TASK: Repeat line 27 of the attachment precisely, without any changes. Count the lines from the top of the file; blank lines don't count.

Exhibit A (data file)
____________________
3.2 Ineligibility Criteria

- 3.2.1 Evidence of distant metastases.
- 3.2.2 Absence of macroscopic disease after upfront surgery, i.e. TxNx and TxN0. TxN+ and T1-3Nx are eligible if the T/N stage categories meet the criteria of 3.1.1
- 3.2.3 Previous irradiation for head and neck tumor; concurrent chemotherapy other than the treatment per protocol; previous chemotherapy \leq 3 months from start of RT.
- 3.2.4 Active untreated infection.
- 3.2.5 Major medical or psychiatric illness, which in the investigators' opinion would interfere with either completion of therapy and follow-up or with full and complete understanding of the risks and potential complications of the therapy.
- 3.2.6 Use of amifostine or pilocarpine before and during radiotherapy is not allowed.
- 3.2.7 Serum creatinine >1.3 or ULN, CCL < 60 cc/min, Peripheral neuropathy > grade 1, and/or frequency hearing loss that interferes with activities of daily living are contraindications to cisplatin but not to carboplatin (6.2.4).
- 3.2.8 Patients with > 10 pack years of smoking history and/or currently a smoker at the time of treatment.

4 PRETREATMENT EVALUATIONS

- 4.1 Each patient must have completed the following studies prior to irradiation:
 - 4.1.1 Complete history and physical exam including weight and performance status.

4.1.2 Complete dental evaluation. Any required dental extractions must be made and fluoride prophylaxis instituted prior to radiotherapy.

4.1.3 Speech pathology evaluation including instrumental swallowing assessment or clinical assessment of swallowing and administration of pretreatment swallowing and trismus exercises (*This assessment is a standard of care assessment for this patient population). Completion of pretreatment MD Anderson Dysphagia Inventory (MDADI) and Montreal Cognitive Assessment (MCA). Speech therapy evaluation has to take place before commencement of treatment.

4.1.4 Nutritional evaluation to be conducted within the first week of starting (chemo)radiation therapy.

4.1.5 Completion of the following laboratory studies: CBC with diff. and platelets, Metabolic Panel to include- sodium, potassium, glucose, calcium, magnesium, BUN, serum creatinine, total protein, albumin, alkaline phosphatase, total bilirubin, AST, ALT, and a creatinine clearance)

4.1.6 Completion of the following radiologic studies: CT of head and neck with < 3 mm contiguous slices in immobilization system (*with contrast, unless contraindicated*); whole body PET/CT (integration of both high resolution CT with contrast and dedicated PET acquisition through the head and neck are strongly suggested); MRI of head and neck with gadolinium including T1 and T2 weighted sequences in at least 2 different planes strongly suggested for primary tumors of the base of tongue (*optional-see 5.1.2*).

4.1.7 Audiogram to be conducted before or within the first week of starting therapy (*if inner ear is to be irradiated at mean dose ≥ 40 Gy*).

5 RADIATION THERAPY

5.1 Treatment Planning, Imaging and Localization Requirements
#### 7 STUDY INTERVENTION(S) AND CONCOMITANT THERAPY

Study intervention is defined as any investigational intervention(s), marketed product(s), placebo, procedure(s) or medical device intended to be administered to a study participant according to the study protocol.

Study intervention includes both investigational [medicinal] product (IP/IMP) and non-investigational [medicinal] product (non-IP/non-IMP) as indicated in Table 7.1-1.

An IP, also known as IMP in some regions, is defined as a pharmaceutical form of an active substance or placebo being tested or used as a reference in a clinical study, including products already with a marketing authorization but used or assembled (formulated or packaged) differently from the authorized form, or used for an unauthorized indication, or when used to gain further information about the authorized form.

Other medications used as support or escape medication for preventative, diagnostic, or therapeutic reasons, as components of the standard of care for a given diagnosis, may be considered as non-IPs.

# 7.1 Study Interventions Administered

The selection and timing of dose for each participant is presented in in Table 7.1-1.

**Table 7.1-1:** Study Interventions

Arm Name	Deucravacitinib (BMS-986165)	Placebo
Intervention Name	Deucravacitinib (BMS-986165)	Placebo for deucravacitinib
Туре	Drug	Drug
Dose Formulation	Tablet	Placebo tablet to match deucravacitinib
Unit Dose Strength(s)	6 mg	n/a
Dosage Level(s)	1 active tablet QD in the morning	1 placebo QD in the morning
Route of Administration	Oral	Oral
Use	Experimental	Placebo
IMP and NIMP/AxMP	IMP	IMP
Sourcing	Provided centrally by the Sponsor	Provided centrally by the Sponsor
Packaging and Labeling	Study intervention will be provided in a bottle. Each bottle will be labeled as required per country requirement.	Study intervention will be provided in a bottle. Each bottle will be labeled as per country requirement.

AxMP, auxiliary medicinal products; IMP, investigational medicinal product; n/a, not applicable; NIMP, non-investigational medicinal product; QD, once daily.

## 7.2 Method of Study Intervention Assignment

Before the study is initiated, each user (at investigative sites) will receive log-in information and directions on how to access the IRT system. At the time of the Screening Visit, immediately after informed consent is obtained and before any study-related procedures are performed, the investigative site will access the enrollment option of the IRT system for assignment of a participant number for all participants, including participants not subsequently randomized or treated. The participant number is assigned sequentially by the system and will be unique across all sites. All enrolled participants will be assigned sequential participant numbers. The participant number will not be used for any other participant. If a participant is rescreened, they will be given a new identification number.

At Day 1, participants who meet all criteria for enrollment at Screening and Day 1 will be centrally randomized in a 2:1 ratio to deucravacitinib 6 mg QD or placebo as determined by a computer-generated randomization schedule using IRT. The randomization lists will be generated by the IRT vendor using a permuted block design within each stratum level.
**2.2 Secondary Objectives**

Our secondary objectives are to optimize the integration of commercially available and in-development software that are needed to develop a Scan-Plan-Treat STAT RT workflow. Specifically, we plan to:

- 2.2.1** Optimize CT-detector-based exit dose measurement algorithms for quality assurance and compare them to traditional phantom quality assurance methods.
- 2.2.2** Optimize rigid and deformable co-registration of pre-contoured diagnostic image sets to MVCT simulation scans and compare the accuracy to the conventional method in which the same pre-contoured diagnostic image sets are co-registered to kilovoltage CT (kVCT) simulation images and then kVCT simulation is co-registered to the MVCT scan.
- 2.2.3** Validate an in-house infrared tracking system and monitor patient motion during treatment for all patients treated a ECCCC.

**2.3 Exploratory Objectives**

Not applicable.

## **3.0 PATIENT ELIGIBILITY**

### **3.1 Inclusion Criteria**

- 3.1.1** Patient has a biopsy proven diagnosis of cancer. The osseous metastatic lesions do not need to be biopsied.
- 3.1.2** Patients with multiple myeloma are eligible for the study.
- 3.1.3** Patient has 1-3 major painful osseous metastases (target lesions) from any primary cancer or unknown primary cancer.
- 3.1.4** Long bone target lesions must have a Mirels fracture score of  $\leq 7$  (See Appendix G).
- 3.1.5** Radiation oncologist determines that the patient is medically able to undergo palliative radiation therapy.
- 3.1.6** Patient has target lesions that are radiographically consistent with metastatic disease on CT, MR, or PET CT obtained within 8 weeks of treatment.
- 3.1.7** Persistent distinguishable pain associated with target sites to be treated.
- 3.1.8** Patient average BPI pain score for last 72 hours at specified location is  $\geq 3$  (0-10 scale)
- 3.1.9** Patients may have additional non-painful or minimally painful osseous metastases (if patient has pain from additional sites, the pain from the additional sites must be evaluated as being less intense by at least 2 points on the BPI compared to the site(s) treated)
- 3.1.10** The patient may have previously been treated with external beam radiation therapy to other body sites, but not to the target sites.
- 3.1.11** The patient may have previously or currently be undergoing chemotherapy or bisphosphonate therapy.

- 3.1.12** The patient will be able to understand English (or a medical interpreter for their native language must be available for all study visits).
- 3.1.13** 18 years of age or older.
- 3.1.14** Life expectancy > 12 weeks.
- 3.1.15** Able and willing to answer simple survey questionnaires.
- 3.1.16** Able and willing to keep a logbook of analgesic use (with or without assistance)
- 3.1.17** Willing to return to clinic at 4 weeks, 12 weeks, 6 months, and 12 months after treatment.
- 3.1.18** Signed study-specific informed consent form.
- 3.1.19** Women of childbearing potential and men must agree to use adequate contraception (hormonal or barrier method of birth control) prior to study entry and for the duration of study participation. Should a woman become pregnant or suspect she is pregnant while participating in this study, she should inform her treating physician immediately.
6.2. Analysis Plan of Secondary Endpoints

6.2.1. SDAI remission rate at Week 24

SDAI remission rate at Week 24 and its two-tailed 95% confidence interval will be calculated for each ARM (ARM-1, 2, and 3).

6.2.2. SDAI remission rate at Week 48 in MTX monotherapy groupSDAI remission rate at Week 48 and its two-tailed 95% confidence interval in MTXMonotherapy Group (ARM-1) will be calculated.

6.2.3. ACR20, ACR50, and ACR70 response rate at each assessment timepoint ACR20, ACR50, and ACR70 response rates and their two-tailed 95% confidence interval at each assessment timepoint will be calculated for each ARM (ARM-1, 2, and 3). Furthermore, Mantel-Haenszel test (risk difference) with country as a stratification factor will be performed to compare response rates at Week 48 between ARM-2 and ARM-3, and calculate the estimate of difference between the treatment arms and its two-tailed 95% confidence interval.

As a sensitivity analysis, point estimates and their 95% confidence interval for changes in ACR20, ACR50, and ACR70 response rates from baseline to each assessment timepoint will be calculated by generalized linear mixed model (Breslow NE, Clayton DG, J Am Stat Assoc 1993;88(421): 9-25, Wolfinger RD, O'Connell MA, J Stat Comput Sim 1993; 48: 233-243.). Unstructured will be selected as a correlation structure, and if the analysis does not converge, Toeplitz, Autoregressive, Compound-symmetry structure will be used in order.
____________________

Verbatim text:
The selection and timing of dose for each participant is presented in in Table 7.1-1.